U.K. Changes Direction, Orders Lockdown To Fight Coronavirus U.K. Prime Minister Boris Johnson has announced strict lockdown measures on the entire country, ordering Britons to stay home unless going out for essential work and purchases.

U.K. Changes Direction, Orders Lockdown To Fight Coronavirus

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In the U.K., there are strict new measures in place today because of the coronavirus. Prime Minister Boris Johnson is ordering people to stay at home or risk arrest. Now shut down, nonessential stores - places like libraries, playgrounds, churches - basically public places in general.


PRIME MINISTER BORIS JOHNSON: No prime minister wants to enact measures like this. I know the damage that this disruption is doing and will do to people's lives, to their businesses and to their jobs. And that's why we've produced a huge and unprecedented program of support both for workers and for business.

KING: Johnson says the government will keep reviewing these restrictions and will lift them as soon as possible. But, he said, they will probably last at least three weeks.

NPR's Frank Langfitt is in London. Hey, Frank.


KING: Why these restrictions now? A lot of time has passed.

LANGFITT: Well, it has. And there's been a lot of criticism of Prime Minister Johnson for not doing this sooner. He urged people to do this and close the pubs and restaurants on Friday. And then over the weekend people were out in the parks, not seeming to pay much attention to him. And then a lot of people would have seen the photos on the Tube - London's Tube on Monday, where people were really packed in. So I think he felt that the only way to get this done was to order people to stay inside.

And I think one thing he's talking about with cops, I think, is giving people's fine (ph). I'm not sure that we're to the arrest point yet, and we're not to the point that we've seen in Rome where you have to necessarily have papers. But apparently, there are police on the trains checking if people are essential or nonessential workers. So it's definitely a very big change from what we've seen even just from last weekend.

KING: Johnson gave this speech last night. So you guys are - you're in daylight at this point.


KING: Can you tell whether people are following the order?

LANGFITT: Well, it's a huge city. It's 9 million plus the greater London area. And I think you're seeing different responses right now. So for instance, on the Tube - people are still posting photos of packed Tubes.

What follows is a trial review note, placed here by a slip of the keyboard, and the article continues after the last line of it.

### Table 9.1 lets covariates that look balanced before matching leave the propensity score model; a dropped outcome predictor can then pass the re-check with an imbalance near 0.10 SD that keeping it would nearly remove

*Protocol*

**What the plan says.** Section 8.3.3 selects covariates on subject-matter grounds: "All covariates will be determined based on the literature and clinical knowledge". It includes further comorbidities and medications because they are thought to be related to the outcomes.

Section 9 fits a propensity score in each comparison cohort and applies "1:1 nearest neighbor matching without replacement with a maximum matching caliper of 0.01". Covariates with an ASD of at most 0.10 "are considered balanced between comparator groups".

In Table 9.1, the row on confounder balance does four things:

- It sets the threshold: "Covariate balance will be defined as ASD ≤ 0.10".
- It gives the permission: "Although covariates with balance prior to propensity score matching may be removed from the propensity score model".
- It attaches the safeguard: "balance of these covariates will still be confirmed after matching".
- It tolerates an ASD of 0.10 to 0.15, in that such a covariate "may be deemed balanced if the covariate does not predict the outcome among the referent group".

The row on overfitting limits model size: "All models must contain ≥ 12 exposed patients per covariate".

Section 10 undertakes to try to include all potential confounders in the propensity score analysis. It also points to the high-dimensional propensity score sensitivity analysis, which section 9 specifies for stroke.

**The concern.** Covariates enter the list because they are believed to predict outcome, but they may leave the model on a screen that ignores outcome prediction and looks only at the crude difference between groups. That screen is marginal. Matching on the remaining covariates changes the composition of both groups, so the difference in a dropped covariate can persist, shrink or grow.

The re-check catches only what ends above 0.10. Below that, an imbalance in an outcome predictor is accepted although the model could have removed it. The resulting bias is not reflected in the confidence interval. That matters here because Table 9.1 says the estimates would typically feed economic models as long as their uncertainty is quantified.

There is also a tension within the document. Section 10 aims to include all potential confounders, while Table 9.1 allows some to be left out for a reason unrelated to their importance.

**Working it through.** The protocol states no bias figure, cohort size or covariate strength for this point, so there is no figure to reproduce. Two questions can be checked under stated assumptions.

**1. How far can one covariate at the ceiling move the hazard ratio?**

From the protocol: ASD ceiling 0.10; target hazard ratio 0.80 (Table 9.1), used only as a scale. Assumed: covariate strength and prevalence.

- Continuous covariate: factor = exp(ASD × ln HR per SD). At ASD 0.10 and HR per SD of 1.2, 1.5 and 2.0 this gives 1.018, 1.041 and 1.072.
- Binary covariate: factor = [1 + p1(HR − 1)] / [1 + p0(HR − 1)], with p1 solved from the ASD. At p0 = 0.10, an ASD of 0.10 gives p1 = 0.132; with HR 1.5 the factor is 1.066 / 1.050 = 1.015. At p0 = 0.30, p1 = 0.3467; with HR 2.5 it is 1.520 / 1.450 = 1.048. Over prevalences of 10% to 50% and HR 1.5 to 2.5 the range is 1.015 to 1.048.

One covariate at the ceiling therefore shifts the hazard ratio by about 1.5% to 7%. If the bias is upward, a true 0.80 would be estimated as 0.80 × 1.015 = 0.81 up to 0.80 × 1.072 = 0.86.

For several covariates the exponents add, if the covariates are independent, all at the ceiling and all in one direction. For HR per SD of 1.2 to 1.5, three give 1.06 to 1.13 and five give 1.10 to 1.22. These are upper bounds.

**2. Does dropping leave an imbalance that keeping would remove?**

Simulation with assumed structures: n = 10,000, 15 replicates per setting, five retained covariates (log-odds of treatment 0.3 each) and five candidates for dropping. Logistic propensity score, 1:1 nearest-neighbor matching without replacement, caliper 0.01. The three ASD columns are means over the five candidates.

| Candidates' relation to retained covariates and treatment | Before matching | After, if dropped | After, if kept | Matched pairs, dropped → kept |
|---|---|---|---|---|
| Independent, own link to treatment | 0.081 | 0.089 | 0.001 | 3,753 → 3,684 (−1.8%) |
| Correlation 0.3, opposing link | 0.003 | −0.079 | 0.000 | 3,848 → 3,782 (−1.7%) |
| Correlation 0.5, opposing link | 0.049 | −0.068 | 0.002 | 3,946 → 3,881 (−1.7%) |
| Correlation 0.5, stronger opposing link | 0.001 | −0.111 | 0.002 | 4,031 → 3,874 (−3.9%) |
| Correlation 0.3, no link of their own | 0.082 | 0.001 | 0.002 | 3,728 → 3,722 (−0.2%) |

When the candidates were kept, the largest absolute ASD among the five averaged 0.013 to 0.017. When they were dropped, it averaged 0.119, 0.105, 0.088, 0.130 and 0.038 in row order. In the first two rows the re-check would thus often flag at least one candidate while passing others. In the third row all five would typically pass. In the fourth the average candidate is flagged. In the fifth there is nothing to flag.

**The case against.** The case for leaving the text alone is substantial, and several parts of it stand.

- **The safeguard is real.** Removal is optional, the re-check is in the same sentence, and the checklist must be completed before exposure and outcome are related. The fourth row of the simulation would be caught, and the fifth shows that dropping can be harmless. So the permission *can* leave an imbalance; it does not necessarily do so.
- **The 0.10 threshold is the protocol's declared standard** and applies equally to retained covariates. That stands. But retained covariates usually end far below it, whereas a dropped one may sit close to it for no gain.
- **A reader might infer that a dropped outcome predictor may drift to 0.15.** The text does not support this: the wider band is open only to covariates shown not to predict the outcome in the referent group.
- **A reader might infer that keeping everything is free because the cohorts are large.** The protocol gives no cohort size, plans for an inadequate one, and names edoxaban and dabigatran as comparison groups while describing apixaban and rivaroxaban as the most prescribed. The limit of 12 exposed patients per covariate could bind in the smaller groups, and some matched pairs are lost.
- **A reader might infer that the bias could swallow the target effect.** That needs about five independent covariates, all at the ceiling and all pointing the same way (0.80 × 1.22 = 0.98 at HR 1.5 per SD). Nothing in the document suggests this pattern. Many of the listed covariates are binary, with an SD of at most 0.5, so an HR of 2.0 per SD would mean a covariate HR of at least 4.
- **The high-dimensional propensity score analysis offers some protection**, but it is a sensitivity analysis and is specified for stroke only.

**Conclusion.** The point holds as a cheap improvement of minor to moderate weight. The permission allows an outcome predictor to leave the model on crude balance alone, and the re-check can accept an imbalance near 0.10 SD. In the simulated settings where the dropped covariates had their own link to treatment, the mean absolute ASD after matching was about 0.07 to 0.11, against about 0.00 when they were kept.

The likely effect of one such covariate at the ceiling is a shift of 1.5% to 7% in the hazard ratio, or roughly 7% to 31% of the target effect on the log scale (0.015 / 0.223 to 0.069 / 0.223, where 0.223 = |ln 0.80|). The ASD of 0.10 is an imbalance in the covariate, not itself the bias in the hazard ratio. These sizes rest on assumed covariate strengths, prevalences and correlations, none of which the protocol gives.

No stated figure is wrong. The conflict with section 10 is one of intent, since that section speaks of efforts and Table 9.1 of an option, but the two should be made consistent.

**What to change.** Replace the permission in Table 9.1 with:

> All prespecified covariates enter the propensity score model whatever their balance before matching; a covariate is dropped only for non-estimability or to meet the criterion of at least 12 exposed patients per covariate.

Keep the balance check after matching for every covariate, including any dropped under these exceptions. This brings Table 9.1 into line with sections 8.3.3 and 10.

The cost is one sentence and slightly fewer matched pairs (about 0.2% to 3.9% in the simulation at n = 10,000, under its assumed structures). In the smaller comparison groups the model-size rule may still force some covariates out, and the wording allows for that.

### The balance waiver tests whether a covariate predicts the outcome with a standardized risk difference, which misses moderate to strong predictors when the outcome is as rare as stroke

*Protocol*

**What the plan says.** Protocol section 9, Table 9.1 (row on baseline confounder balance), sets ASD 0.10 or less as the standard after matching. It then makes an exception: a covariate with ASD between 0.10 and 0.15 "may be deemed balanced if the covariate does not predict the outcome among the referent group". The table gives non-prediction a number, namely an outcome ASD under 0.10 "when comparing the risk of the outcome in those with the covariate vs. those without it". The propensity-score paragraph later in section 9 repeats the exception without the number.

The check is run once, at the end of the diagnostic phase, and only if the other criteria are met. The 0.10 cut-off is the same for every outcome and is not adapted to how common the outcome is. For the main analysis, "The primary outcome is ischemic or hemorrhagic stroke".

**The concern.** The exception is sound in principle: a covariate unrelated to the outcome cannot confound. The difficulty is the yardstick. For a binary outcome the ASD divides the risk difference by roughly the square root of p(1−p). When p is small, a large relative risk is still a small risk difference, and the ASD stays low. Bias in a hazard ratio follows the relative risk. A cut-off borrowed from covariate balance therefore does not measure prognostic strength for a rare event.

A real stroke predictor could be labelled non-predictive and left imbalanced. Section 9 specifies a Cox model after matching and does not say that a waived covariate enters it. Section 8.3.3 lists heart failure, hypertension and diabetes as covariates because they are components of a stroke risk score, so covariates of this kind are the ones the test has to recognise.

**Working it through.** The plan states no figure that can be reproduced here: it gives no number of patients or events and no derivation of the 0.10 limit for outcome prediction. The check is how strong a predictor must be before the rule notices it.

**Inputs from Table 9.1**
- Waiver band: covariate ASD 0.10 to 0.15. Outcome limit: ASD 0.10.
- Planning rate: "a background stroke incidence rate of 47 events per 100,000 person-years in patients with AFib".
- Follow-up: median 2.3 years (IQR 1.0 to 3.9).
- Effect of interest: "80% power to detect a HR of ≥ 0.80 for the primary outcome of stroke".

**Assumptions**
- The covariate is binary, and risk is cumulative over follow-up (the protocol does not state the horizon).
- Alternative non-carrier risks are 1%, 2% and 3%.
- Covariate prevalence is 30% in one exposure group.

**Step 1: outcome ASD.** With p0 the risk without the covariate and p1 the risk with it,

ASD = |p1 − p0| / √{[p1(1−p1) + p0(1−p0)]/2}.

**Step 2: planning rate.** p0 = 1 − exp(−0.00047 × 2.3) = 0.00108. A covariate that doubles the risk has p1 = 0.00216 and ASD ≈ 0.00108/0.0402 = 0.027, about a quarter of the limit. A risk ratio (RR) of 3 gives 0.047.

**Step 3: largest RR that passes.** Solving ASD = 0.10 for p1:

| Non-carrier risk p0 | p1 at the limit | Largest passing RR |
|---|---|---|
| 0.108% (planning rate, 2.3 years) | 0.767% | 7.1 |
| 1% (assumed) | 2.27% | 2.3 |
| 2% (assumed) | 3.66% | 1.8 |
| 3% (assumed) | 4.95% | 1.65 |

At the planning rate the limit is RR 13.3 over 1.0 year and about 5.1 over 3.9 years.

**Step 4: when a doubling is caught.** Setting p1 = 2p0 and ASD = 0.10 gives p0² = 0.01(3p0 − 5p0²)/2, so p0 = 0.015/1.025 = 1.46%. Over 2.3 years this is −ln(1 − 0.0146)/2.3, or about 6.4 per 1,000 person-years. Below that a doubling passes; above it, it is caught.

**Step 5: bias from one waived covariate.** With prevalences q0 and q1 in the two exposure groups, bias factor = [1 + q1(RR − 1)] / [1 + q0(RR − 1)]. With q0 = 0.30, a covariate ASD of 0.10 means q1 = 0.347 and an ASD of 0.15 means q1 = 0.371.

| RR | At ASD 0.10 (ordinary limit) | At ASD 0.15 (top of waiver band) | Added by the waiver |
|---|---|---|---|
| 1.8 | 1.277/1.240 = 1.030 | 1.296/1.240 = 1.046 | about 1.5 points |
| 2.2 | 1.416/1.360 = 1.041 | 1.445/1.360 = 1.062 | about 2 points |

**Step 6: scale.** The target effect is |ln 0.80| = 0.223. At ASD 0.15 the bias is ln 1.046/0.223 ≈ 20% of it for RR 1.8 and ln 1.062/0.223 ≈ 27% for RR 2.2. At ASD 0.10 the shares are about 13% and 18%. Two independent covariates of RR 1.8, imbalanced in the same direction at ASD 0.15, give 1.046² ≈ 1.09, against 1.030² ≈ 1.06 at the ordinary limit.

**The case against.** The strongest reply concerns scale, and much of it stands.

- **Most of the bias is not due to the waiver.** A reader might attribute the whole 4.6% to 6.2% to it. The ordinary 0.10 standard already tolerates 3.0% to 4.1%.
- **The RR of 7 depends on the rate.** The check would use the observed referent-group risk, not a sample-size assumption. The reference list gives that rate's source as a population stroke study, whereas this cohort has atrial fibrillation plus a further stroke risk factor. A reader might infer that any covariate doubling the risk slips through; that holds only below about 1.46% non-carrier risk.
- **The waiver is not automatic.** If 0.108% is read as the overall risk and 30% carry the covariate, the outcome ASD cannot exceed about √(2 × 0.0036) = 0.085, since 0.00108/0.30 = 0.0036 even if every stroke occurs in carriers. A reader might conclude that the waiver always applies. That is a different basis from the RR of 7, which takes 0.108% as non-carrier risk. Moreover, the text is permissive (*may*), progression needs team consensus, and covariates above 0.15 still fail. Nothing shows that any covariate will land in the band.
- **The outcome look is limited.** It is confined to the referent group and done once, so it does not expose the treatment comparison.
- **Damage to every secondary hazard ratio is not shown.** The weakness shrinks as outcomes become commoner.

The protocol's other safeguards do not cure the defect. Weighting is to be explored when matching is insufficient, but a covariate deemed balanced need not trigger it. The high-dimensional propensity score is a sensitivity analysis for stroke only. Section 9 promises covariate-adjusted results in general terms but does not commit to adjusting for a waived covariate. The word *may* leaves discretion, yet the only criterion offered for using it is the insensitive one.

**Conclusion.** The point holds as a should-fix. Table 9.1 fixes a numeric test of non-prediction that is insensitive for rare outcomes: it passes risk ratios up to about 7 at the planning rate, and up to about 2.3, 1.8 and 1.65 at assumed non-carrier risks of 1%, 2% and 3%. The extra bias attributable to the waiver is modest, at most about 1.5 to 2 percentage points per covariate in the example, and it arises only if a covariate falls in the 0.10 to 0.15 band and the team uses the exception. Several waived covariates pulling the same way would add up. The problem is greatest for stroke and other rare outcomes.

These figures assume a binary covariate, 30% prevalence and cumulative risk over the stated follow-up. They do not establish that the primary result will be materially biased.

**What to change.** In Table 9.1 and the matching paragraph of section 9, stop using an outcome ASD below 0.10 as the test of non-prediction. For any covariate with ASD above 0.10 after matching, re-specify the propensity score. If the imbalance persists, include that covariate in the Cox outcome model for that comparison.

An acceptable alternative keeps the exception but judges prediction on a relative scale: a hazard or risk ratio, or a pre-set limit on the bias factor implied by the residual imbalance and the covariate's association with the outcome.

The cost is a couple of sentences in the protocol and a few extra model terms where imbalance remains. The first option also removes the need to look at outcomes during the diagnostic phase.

KING: Huh.

LANGFITT: Yeah. And I think what may be going on here is they've been reducing the service to try to not - first of all, they don't have enough people drive the trains, I don't imagine, because people are off work and some people are probably beginning to get sick. But this means more and more people are getting packed in, and there's a lot of anger. There was somebody on Twitter who called it a breeding ground for the virus. And Sadiq Khan, the mayor, said ignoring these rules means more lives lost.

Now, out in the suburbs, it seems a very different story. It's kind of - they're ghost towns. I went to a train station today. The gates were open for the - one of the rush-hour trains, 741, just 10 people were on the platform. I talked to a security guard. His name is Anil Parmar (ph). And he said there were some health care workers and other essential workers getting on, and this is how he described them.

ANIL PARMAR: NHS, office workers, we've had some construction builders as well. I've spoken to an IT guy. He was just grabbing his last few things, and then he'll be working from home this week.

LANGFITT: Are people keeping their social distance?

PARMAR: Definitely, yeah. And it's becoming normal now, whereas at the start, it was quite weird. I felt like you offend someone if you don't keep a distance.

KING: Frank, did you talk to anyone who was actually headed into London?

LANGFITT: I did. I talked to a construction worker who actually had been turned away.


LANGFITT: He's working on a big famous project at Battersea Power Station right along the river. And he went in. And he was told, no, no, no, you can't go in; you're a construction worker. And then he checked, and indeed the government had said that construction workers could go in. So he came back with his ID, and he was preparing to board the train. And I said, well, how do you think this is going to work? And he said, I don't know how it's going to work in construction because, you know, if I ask somebody to help me lift something, I can't have them be, you know, six feet away; it's just not going to work. So he was going in, but he was dubious about how well this social distancing was going to work, you know, in a construction site.

KING: He makes an interesting point. Frank, you know, in the U.S., the big concern is about hospitals and how they're going to bear up under all of this. How prepared is the health service there in the U.K.?

LANGFITT: I mean, I think in a word, not well-prepared. It's been underfunded for a decade. There's already a shortage of protective gear. The government says it's trying to send, I guess, 2.5 million more masks to people. But we're already hearing concerns and complaints from doctors and nurses, and we're far away from the peak. So I think there's - people are really, really nervous about that.

KING: NPR's Frank Langfitt in London. Frank thanks so much.

LANGFITT: You're very welcome Noel.

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